We are pleased to announce Nina Childress’ first solo exhibition at the gallery.
Art: Concept is pleased to present Lazy Self Embrace, Aks Misyuta’s first solo show in Paris.
Her expressive characters, struck by a bright light that contrasts with the black background of the canvas, are immediately recognizable. Both robust and vulnerable in their lascivious attitudes, they seem to silently claim a right to idleness.
Responding to these paintings, bronze sculptures of reduced size, representing bodies deformed by interior tumults and implying the ridicule of monumentality, pushing to the limits of abstraction.
Aks Misyuta was born in 1984 in Bryansk (Russia).
She has been living and working in Istanbul (Turkey) since 2018.
She is currently represented by Gallery Sébastien Bertrand, Geneva (Switzerland).
We are pleased to announce the second solo show by Giuseppe Gabellone at Art : Concept.
We are pleased to present the first exhibition of the English artist at the gallery.
He presents eight new works, between paintings and bas-reliefs, which testify to his fascination for representation, while at the same time exceeding it.
Anthony Green was born in 1973 in Welwyn Garden City/UK.
He lives and works in Kent/UK.
We are pleased to announce the Swiss artist’s fifth exhibition at Art : Concept, with new works never shown before in a gallery.
Opening on Saturday, October 15, 2022 from 11am.
Art : Concept is pleased to announce the second solo show by Pierre Bellot.
One year after his first exhibition in the showroom, this new show starts the gallery’s collaboration with the artist.
Opening September 3, 2022 from 11 am.
Show September 3 – October 8, 2022.
Art : Concept is pleased to present a series of recent paintings by Tommy Malekoff.
Tommy Malekoff is an American artist, born 1992 in South Boston, Virginia. He lives and works in New York, NY. His work with video and photography deals with insular worlds and displaced phenomenons in the American landscape.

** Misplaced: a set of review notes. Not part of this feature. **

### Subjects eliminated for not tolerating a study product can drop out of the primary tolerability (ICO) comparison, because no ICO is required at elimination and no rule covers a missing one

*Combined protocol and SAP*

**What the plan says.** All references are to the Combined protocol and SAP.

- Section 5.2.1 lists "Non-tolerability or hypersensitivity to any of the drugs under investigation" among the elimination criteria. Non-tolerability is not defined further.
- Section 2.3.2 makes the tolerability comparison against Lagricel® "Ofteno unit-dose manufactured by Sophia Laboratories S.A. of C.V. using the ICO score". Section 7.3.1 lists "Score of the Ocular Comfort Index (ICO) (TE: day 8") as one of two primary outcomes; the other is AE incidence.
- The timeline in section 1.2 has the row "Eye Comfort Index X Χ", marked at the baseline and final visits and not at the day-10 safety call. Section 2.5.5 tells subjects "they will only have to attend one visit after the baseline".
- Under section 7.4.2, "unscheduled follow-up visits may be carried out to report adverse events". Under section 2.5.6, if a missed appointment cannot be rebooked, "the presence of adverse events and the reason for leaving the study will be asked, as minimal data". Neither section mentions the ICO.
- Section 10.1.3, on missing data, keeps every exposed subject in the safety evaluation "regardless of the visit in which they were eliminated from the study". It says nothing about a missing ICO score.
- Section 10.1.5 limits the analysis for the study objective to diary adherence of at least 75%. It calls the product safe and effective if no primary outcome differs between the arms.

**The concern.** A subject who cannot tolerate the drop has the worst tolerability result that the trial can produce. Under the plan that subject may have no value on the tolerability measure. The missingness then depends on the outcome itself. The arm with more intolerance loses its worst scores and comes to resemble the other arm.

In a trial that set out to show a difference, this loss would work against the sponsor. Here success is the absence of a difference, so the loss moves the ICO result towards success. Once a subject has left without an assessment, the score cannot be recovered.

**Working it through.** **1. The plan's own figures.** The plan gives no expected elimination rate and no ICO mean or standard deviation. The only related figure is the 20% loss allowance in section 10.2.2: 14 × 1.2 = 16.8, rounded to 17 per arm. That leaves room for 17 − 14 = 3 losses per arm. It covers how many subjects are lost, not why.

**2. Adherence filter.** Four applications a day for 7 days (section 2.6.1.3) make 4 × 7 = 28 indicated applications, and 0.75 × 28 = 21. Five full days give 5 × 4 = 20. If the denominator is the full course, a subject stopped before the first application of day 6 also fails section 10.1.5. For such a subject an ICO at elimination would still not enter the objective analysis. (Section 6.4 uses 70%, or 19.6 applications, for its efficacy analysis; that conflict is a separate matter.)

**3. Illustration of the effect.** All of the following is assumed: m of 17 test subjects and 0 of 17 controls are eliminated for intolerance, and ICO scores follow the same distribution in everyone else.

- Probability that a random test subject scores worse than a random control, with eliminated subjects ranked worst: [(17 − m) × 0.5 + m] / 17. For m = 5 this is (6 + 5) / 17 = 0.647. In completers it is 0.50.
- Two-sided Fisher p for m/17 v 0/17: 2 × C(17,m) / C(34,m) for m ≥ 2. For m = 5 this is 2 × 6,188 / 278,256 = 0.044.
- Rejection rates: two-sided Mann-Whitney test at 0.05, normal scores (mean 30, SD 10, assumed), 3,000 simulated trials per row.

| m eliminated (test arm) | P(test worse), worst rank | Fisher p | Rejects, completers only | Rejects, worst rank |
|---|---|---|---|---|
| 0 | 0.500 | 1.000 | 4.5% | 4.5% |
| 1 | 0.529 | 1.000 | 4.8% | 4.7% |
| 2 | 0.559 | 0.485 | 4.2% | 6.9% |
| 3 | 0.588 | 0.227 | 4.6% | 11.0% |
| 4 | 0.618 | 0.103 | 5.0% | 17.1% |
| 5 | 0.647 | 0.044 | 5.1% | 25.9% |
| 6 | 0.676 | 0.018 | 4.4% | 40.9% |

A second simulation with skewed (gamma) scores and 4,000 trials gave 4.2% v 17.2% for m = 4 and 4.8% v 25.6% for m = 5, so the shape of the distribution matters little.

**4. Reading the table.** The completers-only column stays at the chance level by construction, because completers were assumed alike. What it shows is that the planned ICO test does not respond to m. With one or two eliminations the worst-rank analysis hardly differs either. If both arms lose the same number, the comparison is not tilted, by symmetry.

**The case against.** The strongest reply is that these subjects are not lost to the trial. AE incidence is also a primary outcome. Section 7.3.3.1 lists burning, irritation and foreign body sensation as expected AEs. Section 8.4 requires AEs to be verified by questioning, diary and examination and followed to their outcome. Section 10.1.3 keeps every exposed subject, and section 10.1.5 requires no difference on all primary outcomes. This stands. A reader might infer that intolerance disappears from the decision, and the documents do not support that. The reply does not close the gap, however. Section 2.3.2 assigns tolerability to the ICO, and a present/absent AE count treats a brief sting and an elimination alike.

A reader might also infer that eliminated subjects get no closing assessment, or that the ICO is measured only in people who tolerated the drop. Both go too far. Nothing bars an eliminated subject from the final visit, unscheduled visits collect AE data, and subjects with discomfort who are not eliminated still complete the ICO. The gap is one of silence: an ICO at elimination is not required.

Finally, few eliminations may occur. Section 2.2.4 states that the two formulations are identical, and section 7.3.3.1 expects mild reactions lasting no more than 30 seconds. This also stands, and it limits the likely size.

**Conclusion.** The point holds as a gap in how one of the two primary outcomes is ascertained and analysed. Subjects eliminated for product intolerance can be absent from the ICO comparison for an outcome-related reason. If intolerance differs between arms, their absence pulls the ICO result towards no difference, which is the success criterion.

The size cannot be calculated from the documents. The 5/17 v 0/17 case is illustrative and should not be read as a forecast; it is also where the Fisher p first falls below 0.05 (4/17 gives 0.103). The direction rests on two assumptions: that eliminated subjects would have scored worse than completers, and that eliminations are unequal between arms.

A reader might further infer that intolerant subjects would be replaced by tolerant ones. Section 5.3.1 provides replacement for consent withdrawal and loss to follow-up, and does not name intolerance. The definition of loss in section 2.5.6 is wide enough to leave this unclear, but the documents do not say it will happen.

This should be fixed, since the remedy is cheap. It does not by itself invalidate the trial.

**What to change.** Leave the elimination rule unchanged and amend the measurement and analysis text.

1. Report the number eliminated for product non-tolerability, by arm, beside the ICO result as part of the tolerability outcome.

His work has been exhibited at New Canons and Jeffrey Stark in New York/US, Morán Morán Gallery in Los Angeles/US, 44 Michigan Avenue in Detroit/US and galleria ZERO in Milan/IT.
Art : Concept is pleased to present Whitney Bedford’s fifth solo exhibition at the gallery.
The artist’s latest series brings together what she calls Vedute, a series of landscape paintings inspired by late nineteenth and early twentieth century masters – from Degas to Sérusier, Klimt or Van Gogh. As with her paintings of shipwrecks, icebergs, and rainforests, the California-based artist reappropriates this historical legacy and uses it as references for her autobiographical landscapes, which work as contemporary allegories of social and environmental experiences.
Presentation of the exhibition
Art : Concept is pleased to present Try doing anything without it, the first solo exhibition of Kate Newby at the gallery.
“Kate Newby (b. Aotearoa New Zealand in 1979, lives and works in Texas) often speaks of her work from the standpoint of “care.” Her work invokes kinship, communion, and the safe keeping of commonplace objects and the physical phenomena that shape them. Using methods and production schedules that condition the work in its becoming, she asks what is possible in a material’s life cycle, and the varied unknowns in its manufacture.”